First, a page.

Sunday, March 6, 2011

Apostle Rising



Apostle Rising
Author Richard Godwin


Detective Chief Inspector Frank Castle never caught the Woodlands Killer and it almost destroyed him. Now, years later, mauled by the press and traumatized by nightmares, he is faced with a copycat killer with detailed inside knowledge of the original case. He and his partner Jacki Stone enter a deadly labyrinth, and at its center is the man Castle believes was responsible for the first killings. He's running a sinister cult and playing dark mind games with the police. The investigation has a shattering effect on Castle and Stone. Dark coded ritualistic killings are being carried out on high-profile figures and the body count is rising. Castle employs a brilliant psychologist to help him solve the case, but some psychopaths are cleverer than others. The book has a unique twist, timed to perfection by the author. A dark, layered narrative with detailed psychological profiling, Apostle Rising is an extremely powerful noir crime story with a chilling dimension of horror.


Review: It was ok. If I am asked to recommend this book to a friend or family, I would describe it as an airplane book. I do not mean that as a put-down because a great many of these books appeal to a huge audience, I just find I am not typically lumped in with readers in this market. So, when I say it is an airplane book, my parents know they will enjoy it, and I will not. An airplane book might snag a casual reader, the person who wants something to read on the plane because they stupidly forgot to charge their laptop. You know, the person who runs into the gift shop, stops at the first rack of books on display, flips over a few covers and then tosses it at the cashier. Oh, your mom does this too? Haha (sorry mom). Hey, I've been there--and got burnt every time. Airports have a small selection that tends to lean toward bestseller crime/detective novels. Obviously, it is because they a. sell and b. are popular. As I was told recently, most have what the industry calls a winning formula. However, this formulaic novel fell very flat for me. The main character is a seasoned detective who failed on an old case and when the killer appears to resurface, he is determined to get it right this time. He has a drinking problem, whiskey, and a younger, sexier female partner with relationship problems. In my opinion, if you are going to use a 'winning' formula, then you have to develop the characters in a way that makes me care. Let's face it, why should I? I mean the fictional world is over-crowded with middle-aged white detectives with a drinking problem. As a reader, if you want me to invest in a journey to solve a problem then you must provide good company. After the fifth body, and a wandering pair of cut-outs I truly lost all interest. After a hundred pages I should be going somewhere, but I found myself wishing the serial killer would just off the detectives so the pilot could land the plane and we could all go home.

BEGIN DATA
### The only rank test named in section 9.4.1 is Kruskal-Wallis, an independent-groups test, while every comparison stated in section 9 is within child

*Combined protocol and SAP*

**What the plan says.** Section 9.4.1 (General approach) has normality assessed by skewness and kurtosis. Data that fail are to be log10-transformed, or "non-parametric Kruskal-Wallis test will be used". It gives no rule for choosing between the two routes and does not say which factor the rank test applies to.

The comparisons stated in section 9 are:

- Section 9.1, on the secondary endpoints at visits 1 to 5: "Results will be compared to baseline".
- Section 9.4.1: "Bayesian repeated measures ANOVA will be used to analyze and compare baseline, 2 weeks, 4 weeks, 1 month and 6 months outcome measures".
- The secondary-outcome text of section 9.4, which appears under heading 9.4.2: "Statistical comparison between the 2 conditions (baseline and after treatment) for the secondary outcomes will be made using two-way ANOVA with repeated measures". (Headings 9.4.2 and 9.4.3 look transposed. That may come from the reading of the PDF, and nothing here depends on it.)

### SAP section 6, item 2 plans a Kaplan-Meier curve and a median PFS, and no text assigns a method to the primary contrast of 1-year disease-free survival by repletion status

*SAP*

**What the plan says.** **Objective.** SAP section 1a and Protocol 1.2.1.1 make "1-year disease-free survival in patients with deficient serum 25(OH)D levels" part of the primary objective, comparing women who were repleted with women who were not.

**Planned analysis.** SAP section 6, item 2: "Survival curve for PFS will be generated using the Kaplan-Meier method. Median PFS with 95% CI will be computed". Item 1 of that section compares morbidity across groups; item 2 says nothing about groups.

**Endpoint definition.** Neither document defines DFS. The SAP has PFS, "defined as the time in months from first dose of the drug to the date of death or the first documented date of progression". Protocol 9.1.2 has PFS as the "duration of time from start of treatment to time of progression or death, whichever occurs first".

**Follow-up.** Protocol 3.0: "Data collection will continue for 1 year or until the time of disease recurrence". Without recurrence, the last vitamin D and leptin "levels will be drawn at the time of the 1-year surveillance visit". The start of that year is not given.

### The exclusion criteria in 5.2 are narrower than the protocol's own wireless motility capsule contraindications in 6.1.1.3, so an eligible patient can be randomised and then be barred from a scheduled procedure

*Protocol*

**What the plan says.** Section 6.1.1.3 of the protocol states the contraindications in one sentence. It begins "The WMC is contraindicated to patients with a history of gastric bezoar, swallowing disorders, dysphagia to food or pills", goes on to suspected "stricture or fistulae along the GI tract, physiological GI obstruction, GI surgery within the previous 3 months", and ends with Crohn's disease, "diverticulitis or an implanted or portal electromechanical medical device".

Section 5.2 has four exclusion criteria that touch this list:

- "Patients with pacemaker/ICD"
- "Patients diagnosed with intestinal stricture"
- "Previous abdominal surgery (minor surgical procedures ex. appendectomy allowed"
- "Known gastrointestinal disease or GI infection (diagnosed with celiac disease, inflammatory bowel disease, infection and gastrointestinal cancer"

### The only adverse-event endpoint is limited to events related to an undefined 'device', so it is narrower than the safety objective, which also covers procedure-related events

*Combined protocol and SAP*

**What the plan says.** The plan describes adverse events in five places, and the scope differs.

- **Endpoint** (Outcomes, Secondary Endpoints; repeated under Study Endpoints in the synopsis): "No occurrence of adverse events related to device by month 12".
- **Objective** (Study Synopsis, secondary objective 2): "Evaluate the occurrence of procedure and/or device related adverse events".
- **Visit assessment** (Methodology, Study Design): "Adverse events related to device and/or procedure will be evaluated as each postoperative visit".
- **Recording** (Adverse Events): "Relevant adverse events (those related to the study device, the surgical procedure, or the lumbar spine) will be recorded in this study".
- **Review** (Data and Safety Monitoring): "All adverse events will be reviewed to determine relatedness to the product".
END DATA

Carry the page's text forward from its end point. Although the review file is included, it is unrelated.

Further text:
tiny blue diamondtiny blue diamond1/2 star

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